The United States, as part of the Western Hemisphere, has an inherent interest in the well-being of the region, through bonds of geography, commerce, and family. The resonance that issues such as drugs and migration have in U.S. domestic politics highlight that what happens in the region affects its northern neighbors. It is natural and legitimate for the United States to respectfully talk with our partners in the Western Hemisphere about decisions that impact our shared neighborhood.
For me, U.S. interests in the Western Hemisphere are consistent with the region’s pursuit of its self-interest regarding the PRC. Yet, as with interpersonal relationships involving suitors, the region’s “self-interest” (and dignity) involves more than throwing itself into the arms of who offers it the biggest package of gifts. The region owes it to itself to honestly access its own condition, and the character of its suitors to decide what types of interactions, with who, will be healthiest for its development, sovereignty, democracy, and the rights of its citizens over the long-term.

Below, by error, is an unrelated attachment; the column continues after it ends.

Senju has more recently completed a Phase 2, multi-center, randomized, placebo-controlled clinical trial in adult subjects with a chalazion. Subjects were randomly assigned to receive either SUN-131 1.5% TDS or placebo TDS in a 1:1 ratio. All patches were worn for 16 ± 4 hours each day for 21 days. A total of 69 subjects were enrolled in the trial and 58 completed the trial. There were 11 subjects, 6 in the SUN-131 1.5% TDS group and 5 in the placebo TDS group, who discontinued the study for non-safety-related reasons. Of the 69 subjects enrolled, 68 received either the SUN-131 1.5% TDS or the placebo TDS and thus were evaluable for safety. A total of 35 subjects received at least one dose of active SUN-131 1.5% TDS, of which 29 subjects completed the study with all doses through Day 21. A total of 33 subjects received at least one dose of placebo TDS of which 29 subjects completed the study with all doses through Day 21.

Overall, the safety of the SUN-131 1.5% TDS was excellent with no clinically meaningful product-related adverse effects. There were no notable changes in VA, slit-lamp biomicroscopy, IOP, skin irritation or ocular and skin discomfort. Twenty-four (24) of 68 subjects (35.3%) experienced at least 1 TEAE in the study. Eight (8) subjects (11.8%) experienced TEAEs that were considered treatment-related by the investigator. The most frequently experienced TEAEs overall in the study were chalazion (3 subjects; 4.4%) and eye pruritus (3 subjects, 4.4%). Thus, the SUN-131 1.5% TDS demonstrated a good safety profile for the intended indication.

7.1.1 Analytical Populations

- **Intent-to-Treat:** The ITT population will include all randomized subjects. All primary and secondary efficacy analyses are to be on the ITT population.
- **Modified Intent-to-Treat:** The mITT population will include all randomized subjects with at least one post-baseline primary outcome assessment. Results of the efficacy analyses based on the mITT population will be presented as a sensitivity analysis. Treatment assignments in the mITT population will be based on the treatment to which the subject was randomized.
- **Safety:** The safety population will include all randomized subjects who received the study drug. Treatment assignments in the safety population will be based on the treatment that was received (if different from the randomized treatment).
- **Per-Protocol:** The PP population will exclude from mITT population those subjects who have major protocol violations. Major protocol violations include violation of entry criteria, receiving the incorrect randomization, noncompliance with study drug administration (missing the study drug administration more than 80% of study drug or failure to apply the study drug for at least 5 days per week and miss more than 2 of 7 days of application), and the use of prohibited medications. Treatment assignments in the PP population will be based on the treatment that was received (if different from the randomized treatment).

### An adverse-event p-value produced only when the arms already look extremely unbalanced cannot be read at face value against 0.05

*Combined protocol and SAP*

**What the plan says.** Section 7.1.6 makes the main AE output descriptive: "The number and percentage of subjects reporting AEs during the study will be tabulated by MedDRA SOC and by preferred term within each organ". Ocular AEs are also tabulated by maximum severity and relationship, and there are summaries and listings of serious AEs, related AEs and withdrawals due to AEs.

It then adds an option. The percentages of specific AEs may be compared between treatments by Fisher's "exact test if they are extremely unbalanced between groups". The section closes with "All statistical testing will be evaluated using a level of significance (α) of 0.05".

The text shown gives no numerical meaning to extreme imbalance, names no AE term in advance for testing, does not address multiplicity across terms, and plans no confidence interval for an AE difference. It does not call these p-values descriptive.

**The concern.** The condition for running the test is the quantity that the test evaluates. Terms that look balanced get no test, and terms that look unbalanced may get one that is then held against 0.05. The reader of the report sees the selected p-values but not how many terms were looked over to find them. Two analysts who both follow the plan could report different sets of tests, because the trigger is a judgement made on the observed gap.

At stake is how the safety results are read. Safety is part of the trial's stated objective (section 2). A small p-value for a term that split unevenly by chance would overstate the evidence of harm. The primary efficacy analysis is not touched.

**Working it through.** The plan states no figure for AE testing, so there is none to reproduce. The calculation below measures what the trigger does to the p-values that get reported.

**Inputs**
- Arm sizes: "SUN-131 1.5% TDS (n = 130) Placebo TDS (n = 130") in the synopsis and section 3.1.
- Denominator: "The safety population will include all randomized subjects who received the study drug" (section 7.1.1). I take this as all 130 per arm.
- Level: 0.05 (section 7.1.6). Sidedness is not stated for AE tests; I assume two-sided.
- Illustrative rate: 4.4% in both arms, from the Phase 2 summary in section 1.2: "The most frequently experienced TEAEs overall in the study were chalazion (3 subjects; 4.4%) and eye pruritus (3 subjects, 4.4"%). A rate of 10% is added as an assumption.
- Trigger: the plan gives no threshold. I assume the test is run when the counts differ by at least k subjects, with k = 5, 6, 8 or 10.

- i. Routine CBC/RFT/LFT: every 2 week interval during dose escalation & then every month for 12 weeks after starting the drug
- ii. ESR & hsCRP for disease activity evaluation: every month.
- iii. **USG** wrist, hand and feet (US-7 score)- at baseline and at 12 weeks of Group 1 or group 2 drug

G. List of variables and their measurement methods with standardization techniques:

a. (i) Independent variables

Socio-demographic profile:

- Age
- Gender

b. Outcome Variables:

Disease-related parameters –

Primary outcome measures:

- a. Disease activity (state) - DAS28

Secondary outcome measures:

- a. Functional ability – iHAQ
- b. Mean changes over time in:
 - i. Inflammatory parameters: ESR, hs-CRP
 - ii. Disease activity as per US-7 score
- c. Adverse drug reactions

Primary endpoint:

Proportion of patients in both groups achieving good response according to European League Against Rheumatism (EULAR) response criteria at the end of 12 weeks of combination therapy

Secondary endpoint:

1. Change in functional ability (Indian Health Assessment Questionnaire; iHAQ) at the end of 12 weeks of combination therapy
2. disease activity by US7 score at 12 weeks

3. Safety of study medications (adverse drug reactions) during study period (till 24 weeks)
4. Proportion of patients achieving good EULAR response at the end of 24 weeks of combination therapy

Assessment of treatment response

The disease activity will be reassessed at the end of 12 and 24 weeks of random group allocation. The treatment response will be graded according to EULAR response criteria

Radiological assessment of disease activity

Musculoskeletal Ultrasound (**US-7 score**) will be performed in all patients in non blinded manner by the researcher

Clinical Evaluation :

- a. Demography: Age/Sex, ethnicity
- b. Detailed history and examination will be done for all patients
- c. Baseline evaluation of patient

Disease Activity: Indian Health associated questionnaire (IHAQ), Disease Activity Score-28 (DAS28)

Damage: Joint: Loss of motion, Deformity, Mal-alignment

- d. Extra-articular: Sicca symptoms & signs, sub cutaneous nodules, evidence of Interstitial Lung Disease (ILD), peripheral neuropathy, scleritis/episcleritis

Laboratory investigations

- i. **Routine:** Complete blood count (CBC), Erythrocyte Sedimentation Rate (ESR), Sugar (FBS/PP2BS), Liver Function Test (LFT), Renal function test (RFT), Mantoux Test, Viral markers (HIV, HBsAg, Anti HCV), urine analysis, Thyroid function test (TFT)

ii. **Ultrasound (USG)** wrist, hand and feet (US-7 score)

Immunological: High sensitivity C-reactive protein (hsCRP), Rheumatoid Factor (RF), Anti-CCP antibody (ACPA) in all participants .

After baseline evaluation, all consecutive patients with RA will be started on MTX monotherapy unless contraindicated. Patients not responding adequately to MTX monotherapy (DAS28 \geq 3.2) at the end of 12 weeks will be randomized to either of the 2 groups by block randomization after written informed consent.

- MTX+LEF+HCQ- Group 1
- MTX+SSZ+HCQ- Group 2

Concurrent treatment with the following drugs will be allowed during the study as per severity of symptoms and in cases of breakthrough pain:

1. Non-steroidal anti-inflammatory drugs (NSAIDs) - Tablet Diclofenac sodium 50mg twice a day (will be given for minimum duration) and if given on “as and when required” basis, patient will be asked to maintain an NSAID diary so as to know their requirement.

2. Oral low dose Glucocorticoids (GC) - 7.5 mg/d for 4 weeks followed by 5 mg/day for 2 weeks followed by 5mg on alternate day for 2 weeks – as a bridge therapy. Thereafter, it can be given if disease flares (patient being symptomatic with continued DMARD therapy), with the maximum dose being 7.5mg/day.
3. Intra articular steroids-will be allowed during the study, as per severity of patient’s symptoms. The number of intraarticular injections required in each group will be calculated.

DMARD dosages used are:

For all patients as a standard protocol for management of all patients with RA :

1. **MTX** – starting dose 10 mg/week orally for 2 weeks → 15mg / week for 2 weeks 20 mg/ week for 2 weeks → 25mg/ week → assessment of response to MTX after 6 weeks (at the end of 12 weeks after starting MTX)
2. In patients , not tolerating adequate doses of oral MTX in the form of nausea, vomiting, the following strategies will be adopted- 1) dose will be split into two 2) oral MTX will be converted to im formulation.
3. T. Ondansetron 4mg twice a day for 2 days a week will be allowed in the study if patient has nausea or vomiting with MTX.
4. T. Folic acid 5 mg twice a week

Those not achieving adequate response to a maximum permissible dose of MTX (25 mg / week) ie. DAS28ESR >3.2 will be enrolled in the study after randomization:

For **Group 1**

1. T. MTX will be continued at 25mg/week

Engaging with the PRC does bring potential benefits, as well as substantial risks. The problem is that too often, in pursuing hoped-for benefits, the elites making the deals overestimate the realistic “up-side,” and their ability to manage the risks. They are helped in “selling” what they have done to their people, by the symbolism of “big shiny objects” — a stadium, a hotel, or a highway. Such discussions rarely include the details of who ultimately benefits from the construction and operation of such projects, who pays, what the alternatives were, or the environmental and social costs of the activity.
The ability to benefit from engagement with the PRC depends on something too often lacking in the region: a framework of transparency, a government that has maintained viable options with multiple partners, and strong institutions for planning projects, evaluating contracts and competing bids, and for supervising the compliance of those it selects with their contractual commitments and applicable laws.